When rumors ran rampant last year that Studio Ghibli would be shutting its doors for good after its latest film, When Marnie Was There, failed to do much box office biz, cooler heads quickly chimed in, assuring readers what Ghibli producer Toshio Suzuki actually mentioned was restructuring, not shuttering.
The latest report out of Ghibliland, courtesy Swedish journalist Jonatan Järbel, seems to confirm that point.
Järbel made a trip to Studio Ghibli last November and spoke with a few head honchos, including co-founder Isao Takahata, whose Princess Kaguya is up for an Academy Award. Aside from being reassured Ghibli is not gone for good, Järbel also got some interesting bits of information from Takahata: one, that he doesn’t believe Hayao Miyazaki is serious about retirement, and two, that he, at 79, wants to continue to make films.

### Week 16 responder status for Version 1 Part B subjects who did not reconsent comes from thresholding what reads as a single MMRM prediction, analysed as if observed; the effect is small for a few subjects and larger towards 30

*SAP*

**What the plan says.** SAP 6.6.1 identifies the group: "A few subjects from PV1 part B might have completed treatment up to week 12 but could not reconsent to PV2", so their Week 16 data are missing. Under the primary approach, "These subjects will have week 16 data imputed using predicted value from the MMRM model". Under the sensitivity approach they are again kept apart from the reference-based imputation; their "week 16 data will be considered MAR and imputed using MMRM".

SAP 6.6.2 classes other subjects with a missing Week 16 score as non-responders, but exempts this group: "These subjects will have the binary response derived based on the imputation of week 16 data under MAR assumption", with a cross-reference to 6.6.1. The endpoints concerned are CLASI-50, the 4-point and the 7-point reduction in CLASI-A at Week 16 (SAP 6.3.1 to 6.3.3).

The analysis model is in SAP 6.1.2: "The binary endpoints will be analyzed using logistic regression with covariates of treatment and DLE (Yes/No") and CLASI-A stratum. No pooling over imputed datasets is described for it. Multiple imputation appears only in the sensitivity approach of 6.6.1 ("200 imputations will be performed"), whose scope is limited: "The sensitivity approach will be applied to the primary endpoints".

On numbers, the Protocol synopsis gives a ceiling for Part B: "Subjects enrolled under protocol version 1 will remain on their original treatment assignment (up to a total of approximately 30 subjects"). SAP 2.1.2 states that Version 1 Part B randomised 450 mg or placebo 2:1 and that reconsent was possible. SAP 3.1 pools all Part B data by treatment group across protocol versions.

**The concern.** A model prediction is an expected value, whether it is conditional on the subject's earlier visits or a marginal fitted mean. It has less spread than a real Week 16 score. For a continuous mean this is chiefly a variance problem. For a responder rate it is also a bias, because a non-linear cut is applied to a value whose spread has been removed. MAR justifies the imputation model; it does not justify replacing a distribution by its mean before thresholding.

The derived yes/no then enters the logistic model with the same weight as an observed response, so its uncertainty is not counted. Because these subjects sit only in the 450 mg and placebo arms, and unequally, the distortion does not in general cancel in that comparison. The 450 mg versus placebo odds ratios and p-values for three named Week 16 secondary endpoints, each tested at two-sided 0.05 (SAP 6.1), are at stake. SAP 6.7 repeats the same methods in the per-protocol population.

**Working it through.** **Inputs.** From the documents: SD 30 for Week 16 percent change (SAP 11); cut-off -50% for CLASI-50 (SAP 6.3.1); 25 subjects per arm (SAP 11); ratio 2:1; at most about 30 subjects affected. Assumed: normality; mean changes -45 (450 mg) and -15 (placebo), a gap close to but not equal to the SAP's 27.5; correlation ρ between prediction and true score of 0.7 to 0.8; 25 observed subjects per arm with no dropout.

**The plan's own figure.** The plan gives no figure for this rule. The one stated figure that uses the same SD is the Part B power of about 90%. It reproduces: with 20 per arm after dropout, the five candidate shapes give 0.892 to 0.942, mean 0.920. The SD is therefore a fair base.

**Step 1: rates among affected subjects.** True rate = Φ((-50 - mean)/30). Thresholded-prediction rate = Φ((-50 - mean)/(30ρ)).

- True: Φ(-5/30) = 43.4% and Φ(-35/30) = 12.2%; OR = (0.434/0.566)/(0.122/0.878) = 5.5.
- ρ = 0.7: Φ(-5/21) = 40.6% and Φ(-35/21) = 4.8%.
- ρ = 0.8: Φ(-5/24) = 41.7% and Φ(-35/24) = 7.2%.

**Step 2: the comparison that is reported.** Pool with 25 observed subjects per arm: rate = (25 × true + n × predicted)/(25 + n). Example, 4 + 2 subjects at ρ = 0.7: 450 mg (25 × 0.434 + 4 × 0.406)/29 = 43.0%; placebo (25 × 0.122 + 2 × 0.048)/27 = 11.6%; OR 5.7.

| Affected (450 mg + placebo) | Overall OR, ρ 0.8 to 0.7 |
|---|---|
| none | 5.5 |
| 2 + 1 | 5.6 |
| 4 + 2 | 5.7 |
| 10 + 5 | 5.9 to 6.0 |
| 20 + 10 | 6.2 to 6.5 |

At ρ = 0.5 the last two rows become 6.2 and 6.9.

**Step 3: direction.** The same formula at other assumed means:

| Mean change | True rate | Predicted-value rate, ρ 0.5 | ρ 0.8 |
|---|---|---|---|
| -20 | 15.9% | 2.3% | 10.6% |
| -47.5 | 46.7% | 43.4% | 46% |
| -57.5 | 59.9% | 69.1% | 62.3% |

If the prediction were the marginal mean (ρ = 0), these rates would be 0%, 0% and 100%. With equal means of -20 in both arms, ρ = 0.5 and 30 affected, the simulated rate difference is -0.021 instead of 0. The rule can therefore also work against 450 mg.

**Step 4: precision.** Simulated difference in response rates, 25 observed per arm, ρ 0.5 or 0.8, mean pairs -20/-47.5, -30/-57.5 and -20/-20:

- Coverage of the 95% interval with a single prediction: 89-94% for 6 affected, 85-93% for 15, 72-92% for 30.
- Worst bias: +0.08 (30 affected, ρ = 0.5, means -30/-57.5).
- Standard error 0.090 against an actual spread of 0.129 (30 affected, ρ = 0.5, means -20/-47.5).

That’s good news for Takahata fans, who, considering his age and the languid pace at which he directs (there were 14 years between Princess Kaguya and My Neighbors the Yamadas) had assumed Kaguya might be his last.
Japan is famed for long lifespans, and directors are no exception. Famed live-action director Kaneto Shindo released his final film at age 98, two years before his death.
Here’s hoping Takahata doesn’t keep us waiting 20 years for his next one, though.
(Correction: We initially reported Järbel met with Ghibli producer Toshio Suzuki and Isao Takahata. He actually met with Takahata and international relations coordinator Satoko Takano.)
– Reports of Studio Ghibli’s Death Greatly Exaggerated
– New Studio Ghibli Film Underperforms at the Box Office
– Studio Ghibli Founder and Producer Toshio Suzuki Steps Down
– Hayao Miyazaki Retirement Lasts Two Months
– Hayao Miyazaki To Retire